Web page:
Ideas wanted - CASTLE summer book club

Today we officially topped 60 participants for CASTLE's first annual summer book club. That's great! - and many more people than I ever anticipated - but it also presents some challenges...

  1. It's clear to me that we're going to need to have more than one discussion group. Even accounting for some attrition, if we don't break up into smaller groups then folks are going to be overwhelmed by the sheer volume of comments. I also want to make sure that people have an opportunity to have a meaningful say rather than being the 53rd person on the comment list. Based on my experiences with the online courses that I teach, right now I'm thinking at least 2 and maybe as many as 4 groups.
  • I've been playing with Lefora as a potential discussion tool. I've also considered blogs and/or wikis. I definitely do NOT want WebCT / Blackboard / Moodle or any other kind of course management system (although Moodle's the least objectionable of those three). I'd like RSS subscription capability, maybe for both posts and replies. The ability to see what's new / read / unread would be nice too (I don't think Lefora has this). I'm not sure what else is out there.
  • If anyone has any ideas on either of these fronts - thoughts regarding group size and/or what good tools might be for this - I'm open to suggestions. I need to make some decisions soon. Sign-up ends June 1 and we start June 9!

    Anything else I should be thinking about? I'm excited to get going!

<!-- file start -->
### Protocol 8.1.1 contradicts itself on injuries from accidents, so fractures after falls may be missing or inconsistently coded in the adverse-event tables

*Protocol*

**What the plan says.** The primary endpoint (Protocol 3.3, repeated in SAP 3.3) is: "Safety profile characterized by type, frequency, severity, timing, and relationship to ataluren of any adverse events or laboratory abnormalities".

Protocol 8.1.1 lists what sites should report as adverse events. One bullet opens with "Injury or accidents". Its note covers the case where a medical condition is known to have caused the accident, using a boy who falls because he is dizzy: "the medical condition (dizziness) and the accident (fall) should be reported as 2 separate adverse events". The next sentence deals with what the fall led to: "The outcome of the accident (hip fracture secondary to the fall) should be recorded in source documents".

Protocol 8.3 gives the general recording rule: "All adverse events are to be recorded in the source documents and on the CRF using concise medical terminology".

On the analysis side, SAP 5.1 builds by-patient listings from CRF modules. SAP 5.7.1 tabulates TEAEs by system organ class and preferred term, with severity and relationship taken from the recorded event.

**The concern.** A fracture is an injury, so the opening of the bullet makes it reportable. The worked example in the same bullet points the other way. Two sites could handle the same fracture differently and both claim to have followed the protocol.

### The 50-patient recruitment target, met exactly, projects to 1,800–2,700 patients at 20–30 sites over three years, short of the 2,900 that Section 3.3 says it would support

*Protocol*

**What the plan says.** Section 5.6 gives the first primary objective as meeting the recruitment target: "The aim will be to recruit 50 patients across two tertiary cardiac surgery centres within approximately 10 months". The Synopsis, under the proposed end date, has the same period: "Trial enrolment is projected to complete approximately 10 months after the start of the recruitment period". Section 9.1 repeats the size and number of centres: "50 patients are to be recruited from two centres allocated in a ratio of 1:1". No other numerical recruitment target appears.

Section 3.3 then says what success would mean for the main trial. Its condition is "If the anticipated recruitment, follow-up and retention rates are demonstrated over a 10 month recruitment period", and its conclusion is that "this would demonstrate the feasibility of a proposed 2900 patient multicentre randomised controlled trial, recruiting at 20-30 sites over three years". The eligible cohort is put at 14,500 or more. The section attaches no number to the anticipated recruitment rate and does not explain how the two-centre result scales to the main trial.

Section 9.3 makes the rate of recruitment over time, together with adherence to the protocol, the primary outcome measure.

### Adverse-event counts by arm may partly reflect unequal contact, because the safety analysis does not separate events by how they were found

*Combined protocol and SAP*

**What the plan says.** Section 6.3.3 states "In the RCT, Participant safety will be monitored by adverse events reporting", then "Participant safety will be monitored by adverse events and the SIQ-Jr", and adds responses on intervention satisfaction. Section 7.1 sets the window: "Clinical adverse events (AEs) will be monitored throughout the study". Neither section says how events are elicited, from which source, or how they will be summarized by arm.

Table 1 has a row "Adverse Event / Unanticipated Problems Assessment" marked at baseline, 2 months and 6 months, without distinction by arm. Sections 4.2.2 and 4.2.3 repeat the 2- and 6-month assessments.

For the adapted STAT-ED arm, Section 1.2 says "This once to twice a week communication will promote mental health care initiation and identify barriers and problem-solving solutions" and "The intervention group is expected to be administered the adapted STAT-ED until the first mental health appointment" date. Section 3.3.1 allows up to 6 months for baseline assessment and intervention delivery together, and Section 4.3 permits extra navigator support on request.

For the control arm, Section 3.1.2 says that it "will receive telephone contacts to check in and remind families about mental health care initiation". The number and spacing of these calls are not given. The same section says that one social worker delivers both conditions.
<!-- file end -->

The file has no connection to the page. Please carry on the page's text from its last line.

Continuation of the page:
LinkedIn meets Tinder in this mindful networking app

    Swipe right to make the connections that could change your career.

    Getty Images
    Swipe right. Match. Meet over coffee or set up a call.

    No, we aren't talking about Tinder. Introducing Shapr, a free app that helps people with synergistic professional goals and skill sets easily meet and collaborate.

    Keep reading Show less

    26 ultra-rich people own as much as the world's 3.8 billion poorest

    The Oxfam report prompted Anand Giridharadas to tweet: "Don't be Pinkered into everything's-getting-better complacency."

    Getty Images and Wikimedia Commons
    Politics & Current Affairs
    • A new report by Oxfam argues that wealth inequality is causing poverty and misery around the world.
    • In the last year, the world's billionaires saw their wealth increase by 12%, while the poorest 3.8 billion people on the planet lost 11% of their wealth.
    • The report prompted Anand Giridharadas to tweet: "Don't be Pinkered into everything's-getting-better complacency." We explain what Steven Pinker's got to do with it.
    Keep reading Show less

    People who constantly complain are harmful to your health

    Moans, groans, and gripes release stress hormones in the brain.

    Photo credit: Getty Images / Stringer

    Could you give up complaining for a whole month? That's the crux of this interesting piece by Jessica Hullinger over at Fast Company. Hullinger explores the reasons why humans are so predisposed to griping and why, despite these predispositions, we should all try to complain less. As for no complaining for a month, that was the goal for people enrolled in the Complaint Restraint project.

    Participants sought to go the entirety of February without so much as a moan, groan, or bellyache.

    Keep reading Show less
    • Facebook and Google began as companies with supposedly noble purposes.
    • Creating a more connected world and indexing the world's information: what could be better than that?
    • But pressure to return value to shareholders came at the expense of their own users.
    Keep reading Show less